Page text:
In a pre-dawn conference call I was asked to suspend MBTA service through Watertown and to ask residents in the neighborhood to “shelter in place.” The reasons for this were two-fold: to prevent flight and to keep people safe while the door-to-door search of that neighborhood was conducted.
By the time of the press conference that morning, we had reports of related developments in the Fenway and at South Station. So, we decided to extend the “shelter in place” request to all of Boston. And because it is nearly impossible surgically to suspend service on the T in or out of an area that includes the City of Boston, we suspended the entire system.
It was an interesting and tense moment. I did not order people off the street; I asked them to stay indoors. It was not an indefinite request, but one that was pending the completion of the door-to-door search. I asked people to help us help them stay safe. And by and large, and to great effect, they did.
I didn’t have to govern through power or through fear. I governed, I hope, through a sense of shared community and common cause.
When Dzhokhar Tsarnaev was found in that boat later that Friday evening, hundreds of heavily armed police officers rushed to the immediate area. Monitoring the scene from the command post, I could tell that everyone’s adrenaline was pumping, maybe most especially the officers on the immediate scene. One state trooper described it vividly to me afterwards when he said, “Any one of us would gladly have put a bullet into White Hat;” and yet, he said, when ordered to hold their fire, they did. And when White Hat was apprehended, and the EMTs placed him on a gurney and wheeled him past those throngs of armed and agitated police, that same state trooper said, not one officer showed the least lack of restraint.
Everybody respected the rules. That, too, was a sign of strength.
Someone someday, once we have some perspective on it all, will write the story of the Marathon bombings – what lessons we learned, what we knew or should have known in advance, and what difference it should or could have made.
For now, I’m glad for the professionalism and restraint of law enforcement, and I’m glad that our sense of community made it unnecessary to order anybody to help us help them. Indeed, I’m more than glad. I’m proud because in many ways the system worked and we showed the world (and ourselves) what civilization looks like.
Which brings me back to where I started. The STCC community is part of a larger community, a national community in which we all have a stake and which is deeply in need of repair. For if Boston and our Commonwealth showed a sense of common cause and common destiny last month, it contrasts with a sometimes fractured Nation.
America is not organized the way countries are usually organized. We are not organized around a common language or religion or even culture. We are organized around a handful of civic ideals. And we have defined those ideals, over time and through struggle, as equality, opportunity, freedom and fair play.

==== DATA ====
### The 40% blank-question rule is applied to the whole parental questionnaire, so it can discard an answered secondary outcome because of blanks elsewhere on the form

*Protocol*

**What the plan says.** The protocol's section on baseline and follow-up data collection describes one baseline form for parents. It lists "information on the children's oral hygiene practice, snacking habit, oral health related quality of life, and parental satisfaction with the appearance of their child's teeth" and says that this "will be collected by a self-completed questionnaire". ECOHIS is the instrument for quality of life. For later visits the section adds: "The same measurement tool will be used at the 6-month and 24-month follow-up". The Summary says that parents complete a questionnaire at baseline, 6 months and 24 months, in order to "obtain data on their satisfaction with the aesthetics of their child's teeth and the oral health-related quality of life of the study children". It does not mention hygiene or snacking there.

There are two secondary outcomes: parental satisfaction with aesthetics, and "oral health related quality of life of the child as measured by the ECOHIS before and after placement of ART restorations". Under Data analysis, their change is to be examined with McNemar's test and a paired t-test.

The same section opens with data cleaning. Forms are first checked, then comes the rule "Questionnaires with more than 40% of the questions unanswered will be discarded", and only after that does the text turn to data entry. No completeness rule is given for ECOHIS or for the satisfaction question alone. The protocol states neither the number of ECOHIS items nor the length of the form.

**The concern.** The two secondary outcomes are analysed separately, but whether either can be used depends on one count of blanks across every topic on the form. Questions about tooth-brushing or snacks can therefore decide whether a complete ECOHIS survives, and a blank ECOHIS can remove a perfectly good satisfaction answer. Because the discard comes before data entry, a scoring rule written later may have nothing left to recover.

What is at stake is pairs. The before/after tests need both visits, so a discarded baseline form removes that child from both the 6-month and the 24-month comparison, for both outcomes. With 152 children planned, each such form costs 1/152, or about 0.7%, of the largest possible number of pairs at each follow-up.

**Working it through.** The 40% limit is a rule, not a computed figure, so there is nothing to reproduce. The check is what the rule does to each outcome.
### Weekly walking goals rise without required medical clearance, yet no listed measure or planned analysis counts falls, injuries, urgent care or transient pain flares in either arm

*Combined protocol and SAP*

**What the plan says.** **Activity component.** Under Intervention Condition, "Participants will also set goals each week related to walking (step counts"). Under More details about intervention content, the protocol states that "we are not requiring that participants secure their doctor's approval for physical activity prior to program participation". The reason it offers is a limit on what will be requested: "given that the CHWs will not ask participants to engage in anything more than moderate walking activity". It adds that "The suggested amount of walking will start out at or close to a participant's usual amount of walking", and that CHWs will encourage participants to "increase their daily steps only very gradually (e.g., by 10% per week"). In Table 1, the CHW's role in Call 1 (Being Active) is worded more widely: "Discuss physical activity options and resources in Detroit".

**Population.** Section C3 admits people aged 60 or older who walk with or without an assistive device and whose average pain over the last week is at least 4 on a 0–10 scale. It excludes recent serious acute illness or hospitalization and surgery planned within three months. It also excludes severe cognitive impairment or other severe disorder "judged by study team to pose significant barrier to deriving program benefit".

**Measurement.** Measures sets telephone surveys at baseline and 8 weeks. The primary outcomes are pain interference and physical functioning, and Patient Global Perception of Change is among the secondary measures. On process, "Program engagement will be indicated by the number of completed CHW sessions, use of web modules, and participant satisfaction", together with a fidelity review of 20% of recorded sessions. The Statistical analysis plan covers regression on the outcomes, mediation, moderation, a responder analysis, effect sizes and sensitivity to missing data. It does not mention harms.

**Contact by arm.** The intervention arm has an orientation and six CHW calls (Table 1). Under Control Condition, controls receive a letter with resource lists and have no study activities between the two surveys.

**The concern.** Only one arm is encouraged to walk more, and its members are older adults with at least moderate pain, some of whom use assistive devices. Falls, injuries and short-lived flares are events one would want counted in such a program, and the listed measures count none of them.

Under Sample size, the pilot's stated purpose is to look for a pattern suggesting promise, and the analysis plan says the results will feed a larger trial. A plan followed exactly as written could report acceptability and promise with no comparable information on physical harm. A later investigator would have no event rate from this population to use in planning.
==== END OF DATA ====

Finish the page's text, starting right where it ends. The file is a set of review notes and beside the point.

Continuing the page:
For this, more than anything else, we are the envy of the world.
The notion that in this country you can imagine a better future for yourself and your family, and then reach for it, is central to American Dream. It’s the Dream of pilgrims who came to the American wilderness in search of religious freedom; of immigrants who fled oppression in search of a chance to flourish; of your parents and grandparents who scraped and sacrificed so you wouldn’t have to struggle as hard as they did. It’s your Dream, your story, your journey.
Don’t lose faith in the American Dream. And don’t forget that you have a responsibility to preserve that Dream for others and pass it on.
In one generation, my family and I have moved from poverty to a position to help others help themselves, earning a college degree, a law degree, and a little money along the way. But you don’t need to be governor to pass it on. You just need to know that someone else’s American Dream depends on building community, on you seeing your stake in your neighbor’s dreams and struggles as well as your own – and living your life accordingly.
Carmen Arce left her family in Mexico to come here for graduate school. She studied law and diplomacy. She worked hard. She met a nice guy. They married and started a family. She works for me now as head of personnel and administration in my office.
Just the other day, Carmen took her citizenship test. She was given 10 random questions. The second one made her giggle: “Who is the Governor of your state?”
Needless to say, she got the answer right. But the moment was not lost on her. Seven years after arriving here, Carmen has built a new life. She knows that whether we are here by birth…by boat…or even by the brutality of slavery, the American Dream is more than the stuff of legend or folklore. It is real. It is Carmen’s story. It’s mine. And it’s yours. Whether it is the story of the next generation of Americans is up to you.
Congratulations again. Good luck to you.